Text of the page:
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    6. Jadakiss - <i>The Champ Is Here</i> series
    Jadakiss albums have often been met with lukewarm responses from fans over the years. The same can’t be said for Kiss’ mixtape resume, where he established himself as one of the greats with his <i>Champ Is Here</i> series. Like any great champ, Jada refused to pull any punches, giving his best in the three part series that culminated in 2010. Kiss says the next installment would come when Floyd Mayweather and Manny Pacquiao agree to fight one another, which doesn’t bode well for the continuation of this epic series.
  • xxl-mixtapes-juelz-santana
    5. Juelz Santana - <i>Back Like Cooked Crack</i> series
    Juelz had a tall order to fill when he embarked on his solo mixtape series <i>Back Like Cooked Crack</i>. After all, he had been an integral part of one of the strongest series to date on a string of DJ Kay Slay-helmed Diplomats 'tapes. Santana proved up to the task on <i>Back Like Cooked Crack</i>, most notably on the second installment which proceeded his debut album <i>From Me to U</i>. Fans of the Dips revere the series, as Santana’s career has been marked by empty promises and let downs ever since the conclusion of the trilogy.
  • xxl-mixtapes-young-jeezy
    4. Young Jeezy - <i>Trap or Die</i> series
    <em>Trap or Die 2</em> could’ve been a dud and the series still would have made the list based on the strength of the original. It’s the most important mixtape from one of the all time mixtape greats. <i>Trap or Die</i> introduced Jeezy’s signature style to the masses: Drug talk over some of the most thunderous production imaginable. It also served as a preview to Jeezy’s upcoming classic <i>Thug Motivation 101</i>, featuring album cuts “Get Ya Mind Right,” and “Trap or Die.” The sequel came years later, and despite a curious Malcolm X-inspired cover, was vintage Jeezy, carrying what would become his next single, “Lose My Mind”.
  • xxl-mixtapes-lil-wayne
    3. Lil Wayne - <i>Dedication</i> series
    The series that defined “The Mixtape Weezy.” <em>Dedication</em> 1 & 2 were mind-blowing precursors to Lil Wayne becoming the biggest star in hip-hop. The legendary series undoubtedly took a dip with the mediocre <em>D3</em> and despite solid content, <em>D4</em> hasn’t carried the same magnitude as its predecessors, arriving in a mixtape era where the bar has been raised so much that mixtapes are expected to be albums. Regardless, <i>Dedication</i> stands as one of Wayne’s greatest achievements, giving him a basis behind his claim as “The Best Rapper Alive.”
  • xxl-mixtapes-lloyd-banks
    2. Lloyd Banks - <i>Money in the Bank</i> series
    G-Unit changed the mixtape game. Banks got his first looks on DJ Whoo Kid’s groundbreaking G-Unit Radio series alongside the rest of the Unit. But he soon graduated to his own Whoo Kid-hosted series, <i>Money in the Bank</i>, seizing control of the mixtape circuit. While Fif remained the mainstream darling, Banks became a star in his own right through the series. He even got drops from Dan Akroyd and Donald Trump. Punchline after punchline, Banks epitomized the mixtape rapper of the early-mid 2000s and the <i>Money in the Bank</i> series has stood the test of time.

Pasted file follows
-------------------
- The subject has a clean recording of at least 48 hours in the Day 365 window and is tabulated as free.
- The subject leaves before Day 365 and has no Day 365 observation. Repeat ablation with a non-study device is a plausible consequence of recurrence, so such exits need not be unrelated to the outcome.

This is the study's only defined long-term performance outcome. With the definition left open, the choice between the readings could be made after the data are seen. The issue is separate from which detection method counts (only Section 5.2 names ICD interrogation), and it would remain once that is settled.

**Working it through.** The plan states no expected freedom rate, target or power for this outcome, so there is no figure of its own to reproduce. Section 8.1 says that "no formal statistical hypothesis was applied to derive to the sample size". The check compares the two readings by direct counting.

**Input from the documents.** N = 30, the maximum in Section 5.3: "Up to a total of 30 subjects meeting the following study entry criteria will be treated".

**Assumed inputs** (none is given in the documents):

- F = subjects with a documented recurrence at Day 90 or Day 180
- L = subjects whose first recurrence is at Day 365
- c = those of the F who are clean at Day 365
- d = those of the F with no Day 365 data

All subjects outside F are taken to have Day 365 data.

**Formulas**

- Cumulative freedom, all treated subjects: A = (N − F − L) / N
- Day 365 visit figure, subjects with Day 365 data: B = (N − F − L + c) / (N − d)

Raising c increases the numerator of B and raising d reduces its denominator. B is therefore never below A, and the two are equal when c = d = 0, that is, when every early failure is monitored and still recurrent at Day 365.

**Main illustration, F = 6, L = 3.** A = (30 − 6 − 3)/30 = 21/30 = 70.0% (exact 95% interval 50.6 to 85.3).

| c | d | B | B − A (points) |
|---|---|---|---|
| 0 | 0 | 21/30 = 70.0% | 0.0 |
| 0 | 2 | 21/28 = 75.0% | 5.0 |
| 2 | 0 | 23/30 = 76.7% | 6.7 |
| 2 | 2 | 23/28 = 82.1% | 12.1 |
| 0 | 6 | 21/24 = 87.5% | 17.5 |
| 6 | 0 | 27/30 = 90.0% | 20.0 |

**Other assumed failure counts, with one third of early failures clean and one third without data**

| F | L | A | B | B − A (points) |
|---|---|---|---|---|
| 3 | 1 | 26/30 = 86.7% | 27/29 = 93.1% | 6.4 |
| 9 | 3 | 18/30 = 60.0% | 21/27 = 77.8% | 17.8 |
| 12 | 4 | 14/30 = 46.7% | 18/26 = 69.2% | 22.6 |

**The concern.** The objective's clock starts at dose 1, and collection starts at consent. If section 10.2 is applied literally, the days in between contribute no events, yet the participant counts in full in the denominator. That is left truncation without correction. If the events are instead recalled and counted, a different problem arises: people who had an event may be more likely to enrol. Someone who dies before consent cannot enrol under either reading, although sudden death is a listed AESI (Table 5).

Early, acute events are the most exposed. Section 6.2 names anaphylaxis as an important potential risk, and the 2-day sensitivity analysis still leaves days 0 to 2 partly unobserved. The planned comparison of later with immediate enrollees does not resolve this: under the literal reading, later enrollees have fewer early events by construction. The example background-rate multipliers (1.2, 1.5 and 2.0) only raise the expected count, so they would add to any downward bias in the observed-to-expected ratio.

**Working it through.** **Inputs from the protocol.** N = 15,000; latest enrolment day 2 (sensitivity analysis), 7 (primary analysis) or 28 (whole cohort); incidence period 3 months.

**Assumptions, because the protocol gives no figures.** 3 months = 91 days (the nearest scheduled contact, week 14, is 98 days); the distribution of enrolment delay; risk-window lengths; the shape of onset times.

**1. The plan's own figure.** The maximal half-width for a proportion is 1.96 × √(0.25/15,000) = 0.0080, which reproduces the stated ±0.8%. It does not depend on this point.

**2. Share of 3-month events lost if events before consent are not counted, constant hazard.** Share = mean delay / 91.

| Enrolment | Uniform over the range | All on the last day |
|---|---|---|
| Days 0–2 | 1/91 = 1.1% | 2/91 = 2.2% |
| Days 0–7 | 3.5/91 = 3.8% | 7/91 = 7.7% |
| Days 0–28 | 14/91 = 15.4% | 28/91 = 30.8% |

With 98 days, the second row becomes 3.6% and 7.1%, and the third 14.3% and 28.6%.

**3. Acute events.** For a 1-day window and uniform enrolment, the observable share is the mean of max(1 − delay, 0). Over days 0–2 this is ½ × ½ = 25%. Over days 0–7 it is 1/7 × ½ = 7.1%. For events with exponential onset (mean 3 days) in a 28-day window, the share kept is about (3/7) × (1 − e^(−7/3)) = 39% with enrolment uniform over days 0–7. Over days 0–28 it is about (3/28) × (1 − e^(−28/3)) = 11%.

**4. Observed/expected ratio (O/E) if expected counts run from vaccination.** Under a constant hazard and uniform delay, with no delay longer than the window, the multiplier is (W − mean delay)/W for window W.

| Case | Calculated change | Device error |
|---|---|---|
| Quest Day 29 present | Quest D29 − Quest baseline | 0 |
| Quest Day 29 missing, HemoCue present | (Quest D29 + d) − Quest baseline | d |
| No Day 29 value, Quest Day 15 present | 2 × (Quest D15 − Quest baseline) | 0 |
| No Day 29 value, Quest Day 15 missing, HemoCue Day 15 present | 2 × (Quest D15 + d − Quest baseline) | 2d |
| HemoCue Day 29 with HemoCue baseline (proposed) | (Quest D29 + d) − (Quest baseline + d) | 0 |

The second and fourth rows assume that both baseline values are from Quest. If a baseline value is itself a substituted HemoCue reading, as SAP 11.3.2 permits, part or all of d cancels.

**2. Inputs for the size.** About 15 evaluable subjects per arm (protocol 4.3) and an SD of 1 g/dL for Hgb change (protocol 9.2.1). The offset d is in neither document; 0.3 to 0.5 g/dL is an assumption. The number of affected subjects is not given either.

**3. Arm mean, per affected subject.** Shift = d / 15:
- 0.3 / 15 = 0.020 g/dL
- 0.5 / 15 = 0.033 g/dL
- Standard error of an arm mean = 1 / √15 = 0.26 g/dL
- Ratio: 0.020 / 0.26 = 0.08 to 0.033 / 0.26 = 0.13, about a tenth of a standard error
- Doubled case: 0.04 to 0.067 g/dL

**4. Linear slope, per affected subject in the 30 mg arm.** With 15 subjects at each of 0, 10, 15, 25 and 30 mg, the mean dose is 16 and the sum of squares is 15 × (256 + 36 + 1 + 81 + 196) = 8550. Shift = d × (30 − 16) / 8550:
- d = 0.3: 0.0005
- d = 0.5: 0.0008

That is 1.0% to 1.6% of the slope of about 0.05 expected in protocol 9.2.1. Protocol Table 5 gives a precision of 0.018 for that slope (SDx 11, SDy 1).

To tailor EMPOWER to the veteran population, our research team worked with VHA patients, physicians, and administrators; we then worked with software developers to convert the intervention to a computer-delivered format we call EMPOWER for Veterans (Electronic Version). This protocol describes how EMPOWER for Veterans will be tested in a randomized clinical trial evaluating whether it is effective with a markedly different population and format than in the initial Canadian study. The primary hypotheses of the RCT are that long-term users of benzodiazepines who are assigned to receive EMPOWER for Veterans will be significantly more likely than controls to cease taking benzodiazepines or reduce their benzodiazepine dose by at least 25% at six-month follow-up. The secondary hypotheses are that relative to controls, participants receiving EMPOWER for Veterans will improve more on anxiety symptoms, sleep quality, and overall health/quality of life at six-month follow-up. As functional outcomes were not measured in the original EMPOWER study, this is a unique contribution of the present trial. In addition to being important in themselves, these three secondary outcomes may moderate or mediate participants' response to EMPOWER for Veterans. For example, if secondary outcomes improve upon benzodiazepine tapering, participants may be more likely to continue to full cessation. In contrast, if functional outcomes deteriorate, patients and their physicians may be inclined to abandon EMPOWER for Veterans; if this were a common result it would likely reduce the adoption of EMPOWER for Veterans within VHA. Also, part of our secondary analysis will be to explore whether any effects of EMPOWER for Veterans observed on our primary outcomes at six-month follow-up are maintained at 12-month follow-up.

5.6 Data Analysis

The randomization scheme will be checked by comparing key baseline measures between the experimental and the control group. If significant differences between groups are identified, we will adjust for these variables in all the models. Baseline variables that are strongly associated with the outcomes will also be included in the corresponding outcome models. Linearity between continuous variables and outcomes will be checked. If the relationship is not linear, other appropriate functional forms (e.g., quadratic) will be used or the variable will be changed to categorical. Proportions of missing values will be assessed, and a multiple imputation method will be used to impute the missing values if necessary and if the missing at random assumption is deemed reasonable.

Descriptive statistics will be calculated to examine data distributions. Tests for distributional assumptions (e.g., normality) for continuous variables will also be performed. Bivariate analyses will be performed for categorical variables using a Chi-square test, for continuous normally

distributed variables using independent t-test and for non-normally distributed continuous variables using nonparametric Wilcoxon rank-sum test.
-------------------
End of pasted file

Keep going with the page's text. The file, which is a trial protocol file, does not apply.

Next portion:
• xxl-mixtapes-joe-budden
    1. Joe Budden - <em>Mood Muzik</em> series
    The average rap fan and Def Jam big wig alike probably thought thatJoe Budden was a one-hit wonder following 2003’s smash “Pump It Up.” Joey had different plans for himself, though. As he encountered issues with his label, the New Jersey rapper paved his own lane, starting with <em>Mood Muzik: The Worst of Joe Budden</em> in 2004. He followed up two years later with <em>Mood Muzik 2: Can It Get Any Worse?</em> which earned critical praise and helped build his legion of Internet Soldiers. He then delivered the similarly celebrated <em>Mood Muzik 3: For Better or Worse</em> in 2007, and <em>Mood Muzik 4: A Turn for the Worst</em> in 2010. <br /><br />It wasn’t that the series (particularly the first three—there was a lengthy hiatus and other projects released prior to the fourth) was the water to the seed that was “Pump It Up”; <em>Mood Muzik</em> was an entirely new seed that grew stronger and higher than anything Budden had previously done. The set displayed his lyrical ferocity and personal depth, as he put his life on wax in an unrestrained way. Between potent punchlines and heeding to his promise “to maintain being remain unique but relatable,” Budden built his career on the back of the <em>Mood Muzik</em> series. He regularly performs cuts from the projects in concert, and even treated fans to the entire collection over two sold-out nights in New York City this year.

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  • Bronxxx

    I thought that you gon put Dedication on a first place, but y’all surprised me positively. Mood Muzik is abso-fucking-lutely the best mixtape series! Agree 100%.

  • http://www.facebook.com/ronald.jack Ronald Jack

    Yeah, I like these type of articles. Of course some of my favorites were not mention. Like Dead Prez Turn off the radio series or Cassidy but these were good pics

  • http://www.facebook.com/dannyc831 Danny Casillas

    I like this, but forgot about J.Cole’s mixtape series. They might be new but it’s a good series.

    • http://www.facebook.com/andrew.durrant.5 Andrew Durrant

      But the j. cole mixtapes eventhough all good there were three separate mixtapes not a series.

  • West Coast

    XXL can you guys get off of NY’s dick ?

  • Technique

    Haha I thought y’all were really gonna leave Joey Jumpoff out, I was about to be mad! Lol good list.

  • Scotty

    Logic’s Young Sinatra series?

  • StupidLists

    Gucci Mane and Lil Wayne are way too high, I mean you can’t compare their content to Royce…

  • B.A.G.

    Dope List! Way to give Joey the props he deserves. Easily the best Mixtape series ever!!! Hope shit keeps going good for him so we dont get a Mood Muzik 5! Everyone go cop that Slaughterhouse album, its a classic.

  • Tomtom

    U IN DAT MOOD YET?!?!!

  • Brandon Love

    What no Chamillionaire Mixtape Messiahs?!? That’s a shame, those should be #1!

  • DoubleClutch95

    Where the hell the is The Clipse/Re-Up Gang We Got It For Cheap Series??!?!!!
    XXL just lost all sorts of credibility!

  • Pick-A-Name